In yet another attempt to get out of the building and sit face to face with my customers, I decided to grab a seat in the next customer training session.
Product Managers, of any rank, need to get to know their end users. You don't get to hide behind a fancy senior-type title to avoid the difficult and often humbling experience of interacting with the people who buy and use your products.
But it can be more challenging for the Product Head Honcho to carve off blocks of time to sit with customers because the role has so many other responsibilities.
What drove this decision
In the back of my mind, I knew it had been too long since I had had any real interaction with our users. For months, I had been relying on solid, but second-hand input from my Product team to help drive roadmap decisions but I very much wanted to supplement that with my own data points.
Some weeks back I learned that the company had scheduled the next multi-day training class for customers and partners. I knew that would be a decent opportunity to step away from the office and spend some quality time with my target audience.
The decision: Spend most of the class in listen-only mode while also weaving in some interactive, product-focused discussions.
Our customer training course is a week long affair and operates on a fairly tight schedule because of the range of functionality we cover to address a rather broad set of use cases. As such, I would not be able to carve off big blocks of time to do proper customer interviews. So rather than hijack the agenda, I looked for other windows of time for both formal and informal interactions with the attendees.
I made it my goal to bring back new product insights to my team and to learn as much as I could about both our existing and future product direction.
Plan of attack
You don't get to hide behind a fancy senior-type title to avoid the difficult and often humbling experience of interacting with the people who buy and use your products.
As I mentioned, the training agenda is tight so I would be squeezing in opportunities here and there to cover my own topics. To kick things off, I gave the standard welcome speech on the morning of the first day and wove in my parallel agenda as we covered the week's schedule.
I teased the audience by inviting them to attend a "working lunch" where I would deliver a live overview of new enhancements that were part of the major release that had just been pushed the week before.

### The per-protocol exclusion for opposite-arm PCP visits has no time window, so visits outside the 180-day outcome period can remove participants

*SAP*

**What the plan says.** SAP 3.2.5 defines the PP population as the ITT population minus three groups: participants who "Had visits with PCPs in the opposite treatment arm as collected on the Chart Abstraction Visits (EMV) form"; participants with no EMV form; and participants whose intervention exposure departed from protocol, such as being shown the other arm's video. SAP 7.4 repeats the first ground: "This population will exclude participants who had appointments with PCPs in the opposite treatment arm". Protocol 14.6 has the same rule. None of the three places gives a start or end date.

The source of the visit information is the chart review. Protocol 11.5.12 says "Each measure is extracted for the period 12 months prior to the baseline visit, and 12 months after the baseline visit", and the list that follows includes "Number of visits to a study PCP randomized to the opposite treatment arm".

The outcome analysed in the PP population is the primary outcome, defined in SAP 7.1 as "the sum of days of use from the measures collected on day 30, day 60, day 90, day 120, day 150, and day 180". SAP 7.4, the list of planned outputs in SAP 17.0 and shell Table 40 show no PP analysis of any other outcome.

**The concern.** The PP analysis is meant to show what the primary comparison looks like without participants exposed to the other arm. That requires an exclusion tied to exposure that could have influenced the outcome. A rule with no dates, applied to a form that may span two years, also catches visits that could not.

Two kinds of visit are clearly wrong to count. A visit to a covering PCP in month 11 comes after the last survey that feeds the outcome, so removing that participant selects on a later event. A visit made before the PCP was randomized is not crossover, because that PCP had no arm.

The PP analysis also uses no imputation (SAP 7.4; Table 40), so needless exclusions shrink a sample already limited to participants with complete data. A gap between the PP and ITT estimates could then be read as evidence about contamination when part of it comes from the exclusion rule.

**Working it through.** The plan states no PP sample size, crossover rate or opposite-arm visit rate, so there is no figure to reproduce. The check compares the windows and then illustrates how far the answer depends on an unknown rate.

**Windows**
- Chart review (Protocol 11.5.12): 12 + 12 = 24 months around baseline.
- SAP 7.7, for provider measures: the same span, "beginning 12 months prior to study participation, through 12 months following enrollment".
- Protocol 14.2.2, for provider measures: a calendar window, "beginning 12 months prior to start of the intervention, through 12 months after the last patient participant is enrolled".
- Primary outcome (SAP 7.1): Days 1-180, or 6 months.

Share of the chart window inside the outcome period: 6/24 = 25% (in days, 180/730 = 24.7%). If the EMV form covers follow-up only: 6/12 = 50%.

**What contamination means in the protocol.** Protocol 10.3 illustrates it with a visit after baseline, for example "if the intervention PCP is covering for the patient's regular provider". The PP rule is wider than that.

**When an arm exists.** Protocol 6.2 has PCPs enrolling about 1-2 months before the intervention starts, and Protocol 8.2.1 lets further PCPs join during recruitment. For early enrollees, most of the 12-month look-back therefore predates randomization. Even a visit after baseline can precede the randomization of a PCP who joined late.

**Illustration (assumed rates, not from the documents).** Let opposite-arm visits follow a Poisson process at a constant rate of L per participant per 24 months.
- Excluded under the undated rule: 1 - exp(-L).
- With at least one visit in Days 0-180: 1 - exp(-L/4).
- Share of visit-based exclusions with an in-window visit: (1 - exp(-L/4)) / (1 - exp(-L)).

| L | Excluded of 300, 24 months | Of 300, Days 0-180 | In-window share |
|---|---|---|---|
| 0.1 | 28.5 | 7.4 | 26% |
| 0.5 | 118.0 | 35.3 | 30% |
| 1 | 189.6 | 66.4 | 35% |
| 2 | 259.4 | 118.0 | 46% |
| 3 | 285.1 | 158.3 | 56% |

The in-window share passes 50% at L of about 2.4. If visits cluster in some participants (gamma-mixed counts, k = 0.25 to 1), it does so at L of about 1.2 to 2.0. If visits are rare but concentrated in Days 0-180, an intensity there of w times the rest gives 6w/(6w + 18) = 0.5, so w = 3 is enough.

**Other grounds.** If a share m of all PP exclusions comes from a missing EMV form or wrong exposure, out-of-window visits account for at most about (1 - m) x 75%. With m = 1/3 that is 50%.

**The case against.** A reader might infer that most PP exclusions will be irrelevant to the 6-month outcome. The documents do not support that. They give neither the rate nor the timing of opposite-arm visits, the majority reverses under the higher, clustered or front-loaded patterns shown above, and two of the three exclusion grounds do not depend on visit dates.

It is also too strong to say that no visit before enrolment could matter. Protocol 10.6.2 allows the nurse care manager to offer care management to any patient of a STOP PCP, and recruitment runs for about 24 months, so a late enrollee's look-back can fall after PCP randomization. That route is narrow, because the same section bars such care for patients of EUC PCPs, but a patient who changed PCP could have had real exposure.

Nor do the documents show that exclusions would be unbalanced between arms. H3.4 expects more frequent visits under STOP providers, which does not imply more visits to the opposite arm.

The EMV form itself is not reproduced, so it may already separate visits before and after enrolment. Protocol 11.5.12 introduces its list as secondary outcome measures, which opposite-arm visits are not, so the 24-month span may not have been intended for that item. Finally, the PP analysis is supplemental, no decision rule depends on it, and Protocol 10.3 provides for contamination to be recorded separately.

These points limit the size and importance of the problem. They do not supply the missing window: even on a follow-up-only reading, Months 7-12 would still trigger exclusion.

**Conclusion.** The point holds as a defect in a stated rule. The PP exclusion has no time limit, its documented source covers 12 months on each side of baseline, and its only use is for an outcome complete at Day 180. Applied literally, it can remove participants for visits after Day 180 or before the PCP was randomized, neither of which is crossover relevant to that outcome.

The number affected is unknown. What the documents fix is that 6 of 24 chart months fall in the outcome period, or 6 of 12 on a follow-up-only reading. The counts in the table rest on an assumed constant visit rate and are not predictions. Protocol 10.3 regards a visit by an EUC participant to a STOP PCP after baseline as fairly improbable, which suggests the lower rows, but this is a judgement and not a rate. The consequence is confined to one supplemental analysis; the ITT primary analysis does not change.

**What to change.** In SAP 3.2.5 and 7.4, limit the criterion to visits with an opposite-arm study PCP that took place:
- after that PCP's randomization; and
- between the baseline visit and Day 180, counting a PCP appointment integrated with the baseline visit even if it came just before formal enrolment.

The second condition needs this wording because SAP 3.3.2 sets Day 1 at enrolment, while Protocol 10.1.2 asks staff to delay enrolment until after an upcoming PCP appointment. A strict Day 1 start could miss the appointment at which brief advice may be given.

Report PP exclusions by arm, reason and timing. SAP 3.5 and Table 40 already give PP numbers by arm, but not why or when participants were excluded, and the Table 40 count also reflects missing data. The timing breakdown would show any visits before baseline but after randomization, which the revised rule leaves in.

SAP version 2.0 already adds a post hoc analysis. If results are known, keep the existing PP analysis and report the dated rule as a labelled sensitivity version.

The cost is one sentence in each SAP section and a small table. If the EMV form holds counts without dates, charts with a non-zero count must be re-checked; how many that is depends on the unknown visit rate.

I also proposed that we gather before class on one of the days to preview some of the exciting ideas we were brewing up in our Research Lab. This would be a unique opportunity for me to pick their collective brain and for them to help steer the products themselves.
And finally, I encouraged anyone looking for 1 on 1 time to track me down during the regular breaks to talk about any specific topics.
Emphasize the value of feedback from customers
In every interaction, I tried to stress how important it was for me and my team to hear from our users. I talked about the different options they could utilize for passing back their concerns, suggestions, and praise (ha!).
I was careful, however, not to set the expectation that we would act on every input. I showed a product-centric chart that I use to educate/remind both external and internal audiences of the complications of owning a product - specifically that the inputs are many and the available resources are finite.
Spotlight product updates based on voice of the customer
To reinforce those messages, I queued up some of the new product features and enhancements we had delivered over the past few releases that were largely driven by customer feedback. I talked about how early interviews had revealed common pain points across customer implementations. And I showed how, through constant validation with end users, we had been able to advance the product to address their requirements.
Recruit end users and administrators for future R&D
Always be recruiting. That could be the slogan for our research team - and they never let me forget it. So I also put in a few plugs for our ongoing R&D initiatives. Passing out business cards is easy but somewhat impersonal so I also followed up with an email to all the participants.
I did gather some good product feedback from the group, some of it unsolicited and some of it through more formal discussions. I would recommend opportunities like this to other Product Managers looking to spend quality time with a captive audience.
The class participants seemed appreciative as well. They had positive reactions to the connections I made between customer feedback and product innovation. There also seemed to value having a direct line to the company's Head of Products, if only for a short period of time.